Joel Klein, former New York City schools chancellor, discusses the importance of school choice and competition to better the American education system.
It is easy to find examples of dynamic innovation in the United States: the light bulb, the Model T, Broadway musicals, Disney, jazz, the polio vaccine, the personal computer, the Internet, Starbucks, eBay, Netflix, Google, the Human Genome Project, the iPod, Facebook — and the list goes on.
It is much harder to point to examples like these in K-12 public education.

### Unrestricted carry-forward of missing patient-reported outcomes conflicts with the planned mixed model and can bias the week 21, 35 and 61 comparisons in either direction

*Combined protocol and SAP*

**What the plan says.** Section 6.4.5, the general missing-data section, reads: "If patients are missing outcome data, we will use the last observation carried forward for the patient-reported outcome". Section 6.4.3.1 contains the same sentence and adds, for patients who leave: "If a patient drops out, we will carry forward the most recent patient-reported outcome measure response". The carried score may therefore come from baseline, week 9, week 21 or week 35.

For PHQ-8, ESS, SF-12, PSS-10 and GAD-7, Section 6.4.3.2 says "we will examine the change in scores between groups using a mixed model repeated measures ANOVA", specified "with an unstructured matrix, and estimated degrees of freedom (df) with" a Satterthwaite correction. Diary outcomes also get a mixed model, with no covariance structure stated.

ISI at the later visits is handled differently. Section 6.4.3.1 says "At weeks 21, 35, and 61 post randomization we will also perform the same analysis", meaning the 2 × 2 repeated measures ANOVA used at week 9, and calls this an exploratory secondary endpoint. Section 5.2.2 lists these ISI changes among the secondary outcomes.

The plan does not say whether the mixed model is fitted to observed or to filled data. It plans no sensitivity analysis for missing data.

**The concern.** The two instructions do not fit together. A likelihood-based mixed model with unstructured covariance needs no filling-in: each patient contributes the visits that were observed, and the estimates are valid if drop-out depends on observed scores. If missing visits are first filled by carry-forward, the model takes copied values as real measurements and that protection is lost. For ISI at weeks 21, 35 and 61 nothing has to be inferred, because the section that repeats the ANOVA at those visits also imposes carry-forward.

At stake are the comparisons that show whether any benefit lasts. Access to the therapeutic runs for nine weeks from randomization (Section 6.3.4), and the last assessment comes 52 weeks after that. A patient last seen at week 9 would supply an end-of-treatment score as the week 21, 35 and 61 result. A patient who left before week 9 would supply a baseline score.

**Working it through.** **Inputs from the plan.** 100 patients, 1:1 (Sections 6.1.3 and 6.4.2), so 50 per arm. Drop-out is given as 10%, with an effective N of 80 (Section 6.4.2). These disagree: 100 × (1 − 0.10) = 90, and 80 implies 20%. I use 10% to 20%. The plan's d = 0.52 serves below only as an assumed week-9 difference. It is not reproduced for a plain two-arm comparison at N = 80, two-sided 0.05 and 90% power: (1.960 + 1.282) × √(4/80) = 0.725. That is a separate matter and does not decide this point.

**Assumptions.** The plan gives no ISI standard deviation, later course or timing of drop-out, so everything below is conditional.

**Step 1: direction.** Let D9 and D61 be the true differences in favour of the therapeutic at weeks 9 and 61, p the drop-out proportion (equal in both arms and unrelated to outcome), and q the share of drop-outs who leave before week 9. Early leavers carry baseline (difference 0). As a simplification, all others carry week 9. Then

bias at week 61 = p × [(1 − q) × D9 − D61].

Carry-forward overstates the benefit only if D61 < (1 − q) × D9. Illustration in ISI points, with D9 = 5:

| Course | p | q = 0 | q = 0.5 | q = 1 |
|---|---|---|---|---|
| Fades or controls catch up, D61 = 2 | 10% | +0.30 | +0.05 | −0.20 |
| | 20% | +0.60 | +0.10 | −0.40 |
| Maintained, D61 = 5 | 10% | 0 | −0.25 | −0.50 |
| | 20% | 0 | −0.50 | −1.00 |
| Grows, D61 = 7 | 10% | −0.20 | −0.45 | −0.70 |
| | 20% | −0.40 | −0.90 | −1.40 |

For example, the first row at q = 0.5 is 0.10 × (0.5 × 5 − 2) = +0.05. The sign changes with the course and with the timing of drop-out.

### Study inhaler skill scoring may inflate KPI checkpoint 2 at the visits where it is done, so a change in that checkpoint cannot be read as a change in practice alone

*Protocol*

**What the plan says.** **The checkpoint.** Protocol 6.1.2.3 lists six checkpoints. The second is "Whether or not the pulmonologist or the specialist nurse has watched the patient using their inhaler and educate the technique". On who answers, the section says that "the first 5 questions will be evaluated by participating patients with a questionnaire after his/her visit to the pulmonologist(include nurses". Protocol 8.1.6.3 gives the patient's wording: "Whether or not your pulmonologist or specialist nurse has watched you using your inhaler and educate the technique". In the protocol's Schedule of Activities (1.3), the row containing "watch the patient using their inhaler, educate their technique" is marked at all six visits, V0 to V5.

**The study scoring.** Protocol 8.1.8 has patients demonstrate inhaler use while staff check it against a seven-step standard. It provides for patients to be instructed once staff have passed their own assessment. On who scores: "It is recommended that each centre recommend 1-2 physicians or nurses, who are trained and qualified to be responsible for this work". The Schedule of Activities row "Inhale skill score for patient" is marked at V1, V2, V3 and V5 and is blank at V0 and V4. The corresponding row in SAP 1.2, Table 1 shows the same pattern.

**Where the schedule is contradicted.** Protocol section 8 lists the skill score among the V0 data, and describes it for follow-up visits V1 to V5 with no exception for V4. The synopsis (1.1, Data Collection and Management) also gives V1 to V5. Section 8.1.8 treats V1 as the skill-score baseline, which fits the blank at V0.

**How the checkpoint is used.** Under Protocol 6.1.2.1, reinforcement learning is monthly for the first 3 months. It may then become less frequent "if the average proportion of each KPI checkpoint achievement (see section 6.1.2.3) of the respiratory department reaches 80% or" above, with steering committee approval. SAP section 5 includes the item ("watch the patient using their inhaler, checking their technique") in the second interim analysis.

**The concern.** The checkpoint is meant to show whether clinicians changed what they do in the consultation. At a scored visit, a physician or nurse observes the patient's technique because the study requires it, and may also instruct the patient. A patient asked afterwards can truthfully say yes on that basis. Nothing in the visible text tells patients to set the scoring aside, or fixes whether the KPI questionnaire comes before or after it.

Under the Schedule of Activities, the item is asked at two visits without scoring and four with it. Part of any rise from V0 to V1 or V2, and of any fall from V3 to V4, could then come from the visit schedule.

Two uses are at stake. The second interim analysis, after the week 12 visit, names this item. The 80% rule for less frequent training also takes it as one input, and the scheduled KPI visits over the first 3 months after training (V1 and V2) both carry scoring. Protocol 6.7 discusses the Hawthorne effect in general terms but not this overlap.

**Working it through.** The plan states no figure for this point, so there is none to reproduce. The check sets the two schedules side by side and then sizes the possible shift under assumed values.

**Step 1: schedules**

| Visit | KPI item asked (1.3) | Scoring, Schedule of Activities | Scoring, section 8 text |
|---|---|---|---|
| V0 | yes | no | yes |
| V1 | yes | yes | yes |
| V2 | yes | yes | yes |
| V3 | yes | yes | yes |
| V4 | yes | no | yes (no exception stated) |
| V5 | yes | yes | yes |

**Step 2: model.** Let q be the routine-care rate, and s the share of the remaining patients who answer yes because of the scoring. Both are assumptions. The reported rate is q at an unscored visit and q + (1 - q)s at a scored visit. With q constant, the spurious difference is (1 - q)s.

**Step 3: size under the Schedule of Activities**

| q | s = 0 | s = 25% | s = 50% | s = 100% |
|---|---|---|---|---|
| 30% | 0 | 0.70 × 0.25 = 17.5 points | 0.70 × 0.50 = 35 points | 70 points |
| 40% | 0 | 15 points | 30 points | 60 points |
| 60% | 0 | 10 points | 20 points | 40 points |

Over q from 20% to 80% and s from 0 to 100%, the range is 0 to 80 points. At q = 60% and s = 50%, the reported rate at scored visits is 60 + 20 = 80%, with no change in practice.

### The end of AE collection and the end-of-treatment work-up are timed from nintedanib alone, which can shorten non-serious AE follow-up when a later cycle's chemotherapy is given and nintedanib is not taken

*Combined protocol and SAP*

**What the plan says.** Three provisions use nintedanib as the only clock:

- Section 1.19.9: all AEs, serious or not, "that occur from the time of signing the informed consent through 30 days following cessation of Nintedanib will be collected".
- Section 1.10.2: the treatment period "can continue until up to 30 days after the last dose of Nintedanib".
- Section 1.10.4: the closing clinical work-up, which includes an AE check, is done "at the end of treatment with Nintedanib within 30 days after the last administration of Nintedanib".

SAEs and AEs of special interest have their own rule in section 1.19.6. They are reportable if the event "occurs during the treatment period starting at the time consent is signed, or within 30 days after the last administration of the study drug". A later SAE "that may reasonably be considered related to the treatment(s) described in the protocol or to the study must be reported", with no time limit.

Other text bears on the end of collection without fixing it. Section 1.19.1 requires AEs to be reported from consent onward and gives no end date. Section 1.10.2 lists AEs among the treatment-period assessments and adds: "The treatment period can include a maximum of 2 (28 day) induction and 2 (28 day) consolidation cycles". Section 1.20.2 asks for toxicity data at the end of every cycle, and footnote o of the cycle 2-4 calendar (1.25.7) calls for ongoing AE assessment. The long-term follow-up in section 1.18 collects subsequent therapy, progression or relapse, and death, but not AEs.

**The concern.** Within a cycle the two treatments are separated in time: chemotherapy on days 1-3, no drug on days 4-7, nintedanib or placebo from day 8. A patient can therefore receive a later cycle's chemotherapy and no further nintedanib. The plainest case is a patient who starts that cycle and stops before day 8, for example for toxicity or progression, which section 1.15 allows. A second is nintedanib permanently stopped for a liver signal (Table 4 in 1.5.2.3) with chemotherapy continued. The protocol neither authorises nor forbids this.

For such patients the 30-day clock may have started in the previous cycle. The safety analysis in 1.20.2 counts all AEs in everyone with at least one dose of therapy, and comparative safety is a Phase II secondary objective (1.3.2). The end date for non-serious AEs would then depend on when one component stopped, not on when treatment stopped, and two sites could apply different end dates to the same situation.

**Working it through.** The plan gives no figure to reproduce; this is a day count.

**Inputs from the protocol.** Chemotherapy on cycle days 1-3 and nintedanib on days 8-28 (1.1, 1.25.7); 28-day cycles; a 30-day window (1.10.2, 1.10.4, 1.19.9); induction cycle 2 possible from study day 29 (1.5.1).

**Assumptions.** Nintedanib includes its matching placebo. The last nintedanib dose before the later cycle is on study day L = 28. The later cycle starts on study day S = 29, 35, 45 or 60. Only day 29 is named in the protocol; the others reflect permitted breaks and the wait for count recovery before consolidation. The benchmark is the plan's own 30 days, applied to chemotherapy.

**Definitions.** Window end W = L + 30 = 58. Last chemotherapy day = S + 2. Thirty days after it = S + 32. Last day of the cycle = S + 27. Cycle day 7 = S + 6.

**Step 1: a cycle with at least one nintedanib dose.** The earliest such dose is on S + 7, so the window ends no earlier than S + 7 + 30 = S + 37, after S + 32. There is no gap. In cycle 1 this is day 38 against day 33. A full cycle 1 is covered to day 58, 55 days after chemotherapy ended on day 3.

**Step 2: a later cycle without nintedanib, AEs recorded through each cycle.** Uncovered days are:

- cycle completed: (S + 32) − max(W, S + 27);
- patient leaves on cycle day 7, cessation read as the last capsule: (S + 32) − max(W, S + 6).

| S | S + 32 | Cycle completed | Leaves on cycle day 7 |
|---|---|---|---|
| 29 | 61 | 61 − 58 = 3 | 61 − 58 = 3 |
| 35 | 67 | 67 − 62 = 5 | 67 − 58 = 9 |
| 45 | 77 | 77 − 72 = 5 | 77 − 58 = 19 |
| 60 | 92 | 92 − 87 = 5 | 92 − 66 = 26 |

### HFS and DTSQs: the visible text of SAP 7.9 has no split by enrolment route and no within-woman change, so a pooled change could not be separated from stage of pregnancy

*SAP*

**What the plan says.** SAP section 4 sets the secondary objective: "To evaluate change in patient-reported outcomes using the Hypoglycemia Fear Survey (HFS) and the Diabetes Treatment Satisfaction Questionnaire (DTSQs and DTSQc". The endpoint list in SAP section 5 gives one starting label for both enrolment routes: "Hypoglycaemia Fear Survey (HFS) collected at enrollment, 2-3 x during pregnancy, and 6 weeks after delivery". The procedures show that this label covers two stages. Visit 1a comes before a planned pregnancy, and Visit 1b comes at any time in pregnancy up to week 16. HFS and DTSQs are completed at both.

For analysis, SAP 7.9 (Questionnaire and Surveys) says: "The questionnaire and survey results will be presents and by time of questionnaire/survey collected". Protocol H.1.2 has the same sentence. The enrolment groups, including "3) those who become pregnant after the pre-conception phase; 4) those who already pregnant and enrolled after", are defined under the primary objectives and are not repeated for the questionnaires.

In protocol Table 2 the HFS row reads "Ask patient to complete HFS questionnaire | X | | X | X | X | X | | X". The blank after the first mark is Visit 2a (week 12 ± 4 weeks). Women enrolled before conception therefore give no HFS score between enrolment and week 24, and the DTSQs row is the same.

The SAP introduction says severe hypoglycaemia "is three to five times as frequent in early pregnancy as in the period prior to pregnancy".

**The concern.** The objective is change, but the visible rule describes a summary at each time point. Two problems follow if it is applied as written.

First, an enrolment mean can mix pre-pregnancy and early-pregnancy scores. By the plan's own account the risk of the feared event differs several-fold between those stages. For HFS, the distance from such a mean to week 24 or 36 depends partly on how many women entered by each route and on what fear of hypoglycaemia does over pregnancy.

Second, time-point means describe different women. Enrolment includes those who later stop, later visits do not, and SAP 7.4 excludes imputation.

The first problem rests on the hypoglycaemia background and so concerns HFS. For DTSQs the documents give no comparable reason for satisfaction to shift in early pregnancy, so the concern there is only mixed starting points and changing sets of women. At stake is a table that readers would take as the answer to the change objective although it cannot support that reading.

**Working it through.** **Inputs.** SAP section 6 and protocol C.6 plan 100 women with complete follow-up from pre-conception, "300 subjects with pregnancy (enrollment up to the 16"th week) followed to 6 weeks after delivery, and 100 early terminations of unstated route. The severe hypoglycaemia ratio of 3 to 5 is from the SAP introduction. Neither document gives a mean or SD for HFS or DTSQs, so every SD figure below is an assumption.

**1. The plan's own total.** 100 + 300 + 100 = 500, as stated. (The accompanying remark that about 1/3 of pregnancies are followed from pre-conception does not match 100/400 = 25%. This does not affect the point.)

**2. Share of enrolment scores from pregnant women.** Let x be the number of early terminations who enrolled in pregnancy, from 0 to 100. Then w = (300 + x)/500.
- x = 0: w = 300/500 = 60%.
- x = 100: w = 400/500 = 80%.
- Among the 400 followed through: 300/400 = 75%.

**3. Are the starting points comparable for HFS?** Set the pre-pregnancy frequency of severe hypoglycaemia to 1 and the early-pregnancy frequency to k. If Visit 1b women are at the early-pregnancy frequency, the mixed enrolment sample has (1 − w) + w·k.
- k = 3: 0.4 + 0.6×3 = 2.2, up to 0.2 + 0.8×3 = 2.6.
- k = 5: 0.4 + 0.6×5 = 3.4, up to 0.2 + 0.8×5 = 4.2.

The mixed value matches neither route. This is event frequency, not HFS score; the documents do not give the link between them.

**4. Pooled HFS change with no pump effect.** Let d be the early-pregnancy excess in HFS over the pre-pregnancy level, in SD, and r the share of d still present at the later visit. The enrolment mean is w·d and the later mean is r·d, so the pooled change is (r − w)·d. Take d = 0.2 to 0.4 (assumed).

For decades, teaching and learning have changed little and student outcomes have hardly budged. Since 1960, we have tripled our investment in the education status quo in real dollars, but we have received little in terms of results.
Today, even as students in Asia and Europe are making rapid academic gains and surpassing American students in core subjects, only a third of U.S. students are proficient in math, reading and science, and only a quarter of our high school graduates are considered college ready.
Why is innovation lacking in U.S. education?